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Open Book

Open Book


Chuck Palahniuk writes stories that fearlessly expose the darkest parts of the human experience. So why is it that when it comes to his sexuality there are still some things he likes to keep hidden?

This is where the stillborn babies and dead children go," whispers Chuck Palahniuk. We're in the children's tower, a five-story shaft in the massive Portland Memorial Mausoleum, one of Palahniuk's favorite landmarks in Oregon's largest city. Under the glow of a distant skylight, a cherubic fountain tinkles away in the center of the room, ringed by pink marble nameplates that stack impressively, tragically, out of view. In cubbies, on small shelves, parents have left flowers and windup toys. Members of the city's Cacophony Society -- a group dedicated to what Palahniuk, a former participant, describes as "experiential potlucks" -- once visited the tower and, he says with characteristic delight, "wound up all the toys and released them at the same time."

Spend enough time with Palahniuk and you come to expect these kinds of statements, this delivery: genuine wonder mixed with a wicked black sense of humor. We wander the corridors of the cavernous mausoleum, surrounded by countless shelves, and Palahniuk pauses in front of an open vault shrouded by a curtain. "They say the worst sound in the world is when they take a casket out of its berth and, as it tips, the entire liquefied contents rush to the lower end. Just bones and formaldehyde." He tests a doorknob at random -- he tests all the doorknobs -- and when one turns, he strides into an empty, unlit storage room. "Sometimes this is where they hold the indigent bodies," he says. "They put them in plastic-lined cardboard boxes, and you'll go in and all the boxes will be collapsed onto each other."

The gigantic, maze-like mausoleum ("popular for suicides," attests Palahniuk) served as a key setting for his book Survivor, and he used to write here, in one of the many empty sanctuaries or one of the dank-looking armchairs that are scattered around. "I would just find a big one, one that didn't stink so much," he says with a shrug. "They've had water problems for years." Fifteen years ago Palahniuk even brought his partner here on their first date. The Cacophony Society had staged a scavenger hunt inside the mausoleum and he, along with a hundred others, came dressed in mourning black, carrying calla lilies. "We just got lost, absorbed into the building. You couldn't hear another person at all," he says. And his partner? "Oh, he hated it."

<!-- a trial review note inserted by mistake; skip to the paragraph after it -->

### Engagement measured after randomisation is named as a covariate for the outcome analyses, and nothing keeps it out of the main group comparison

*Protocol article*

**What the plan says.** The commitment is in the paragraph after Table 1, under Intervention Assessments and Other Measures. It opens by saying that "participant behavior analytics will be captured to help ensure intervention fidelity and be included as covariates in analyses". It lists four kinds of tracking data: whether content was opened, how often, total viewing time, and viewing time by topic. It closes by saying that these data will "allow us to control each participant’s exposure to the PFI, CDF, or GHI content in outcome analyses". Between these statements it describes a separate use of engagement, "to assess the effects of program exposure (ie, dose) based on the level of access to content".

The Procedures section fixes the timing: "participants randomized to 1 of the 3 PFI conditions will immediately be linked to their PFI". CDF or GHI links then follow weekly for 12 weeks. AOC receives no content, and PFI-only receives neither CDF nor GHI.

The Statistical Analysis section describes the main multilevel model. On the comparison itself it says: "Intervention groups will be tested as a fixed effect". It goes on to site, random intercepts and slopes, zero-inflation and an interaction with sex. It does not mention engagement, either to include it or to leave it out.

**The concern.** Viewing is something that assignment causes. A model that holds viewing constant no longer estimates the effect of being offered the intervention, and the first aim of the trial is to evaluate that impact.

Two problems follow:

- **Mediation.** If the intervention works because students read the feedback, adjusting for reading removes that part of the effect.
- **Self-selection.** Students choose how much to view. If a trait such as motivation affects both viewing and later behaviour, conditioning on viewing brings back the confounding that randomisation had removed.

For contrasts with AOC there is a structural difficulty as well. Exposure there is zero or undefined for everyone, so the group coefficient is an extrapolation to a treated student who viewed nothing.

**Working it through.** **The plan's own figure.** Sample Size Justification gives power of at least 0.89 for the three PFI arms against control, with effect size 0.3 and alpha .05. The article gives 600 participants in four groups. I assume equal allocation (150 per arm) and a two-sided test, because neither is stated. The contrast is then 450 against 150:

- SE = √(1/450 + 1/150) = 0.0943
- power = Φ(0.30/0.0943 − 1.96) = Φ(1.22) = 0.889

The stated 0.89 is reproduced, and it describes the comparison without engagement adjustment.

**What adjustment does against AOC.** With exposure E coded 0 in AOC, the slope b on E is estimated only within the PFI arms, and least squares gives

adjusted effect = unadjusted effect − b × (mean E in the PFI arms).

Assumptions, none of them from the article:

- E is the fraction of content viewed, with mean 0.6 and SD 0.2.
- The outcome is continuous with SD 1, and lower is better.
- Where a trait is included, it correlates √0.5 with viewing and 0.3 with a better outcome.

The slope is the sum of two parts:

This tour of the mausoleum is the first interview Palahniuk has ever granted to the gay press; his sexuality has previously been either largely unknown or the subject of endless rumor. But I sense no apprehension during our time together. A former machinist, Palahniuk moves with athletic purpose, as if we need to be somewhere. He's thin and thoughtful, drives a red pickup truck, and wears a black T-shirt that reads "Disappointed" in Disney font. Praise comes easy to him -- praise for other authors, for his mentor and writing teacher Tom Spanbauer, for people with obsessions and passions. And with his company comes a strange -- though, as I would learn, not absolute -- sense of permission, as though no subject matter were out of bounds: the utility of carrots as dildos or the artifacts found on the floors of sex clubs. "I feel a comfort and absurdity and freedom that comes in the face of life," he says. "No mistake will last forever -- all those bad or good choices you made, you'll still end up here."

A bright nihilism pervades Palahniuk's risky, propulsive novels -- including Fight Club, Choke (which has been made into a feature film due out August 1), and his latest, Snuff, about the making of the world's biggest gang bang. But for all their excessive situations and willful transgressions, these whiplash entertainments capture a poignant (if extreme and predominantly male) search for new forms of social interaction. "All my books are about a lonely person looking for some way to connect with other people," Palahniuk writes in Stranger Than Fiction, his collection of nonfiction. "People want to see new ways of connecting. See How to Make an American Quilt or Divine Secrets of the Ya-Ya Sisterhood. Of course, they are all women's stories. We don't see a lot of models for male social interaction. There's sports and barn raisings. And now fight clubs," a phenomenon Palahniuk invented and one that persists.

After our mausoleum tour, Palahniuk admits that our trip itself was a pretext, a protective device. (Palahniuk declined to be interviewed at his home, and we agreed not to mention the name of his partner in the article.) It becomes clear this search for fresh structures for male contact is very real to him. He says he experiences a deep anxiety trying to relate to people without some activity to bring them together. "In my family we can't just sit and be together," he says. "We have to be shelling peas or husking corn or something. A larger task. Some way of being with people. I'm not good at it." He and his partner live in a former church compound outside Vancouver, Wash., with no neighbors for a mile and a half in any direction. "That's why we love it."

Palahniuk's unease and isolation seems a natural response to his background, which was inflected with the same ruptures and psychological violence that he writes about. Born in 1962, he grew up in the desert of eastern Washington State. At 18, he learned the truth about his grandparents' deaths: His grandfather shot his wife and then came after his son, Palahniuk's father, who was then 4 years old. "My dad's first memories are of hiding under a bed, hearing his father call and seeing his heavy boots walk past, the smoking barrel of the gun hanging near the floor," writes Palahniuk in "Consolation Prizes" from Stranger Than Fiction. While Chuck's father hid, his grandfather eventually shot himself. For years, Palahniuk's family vacationed in that same house in Idaho.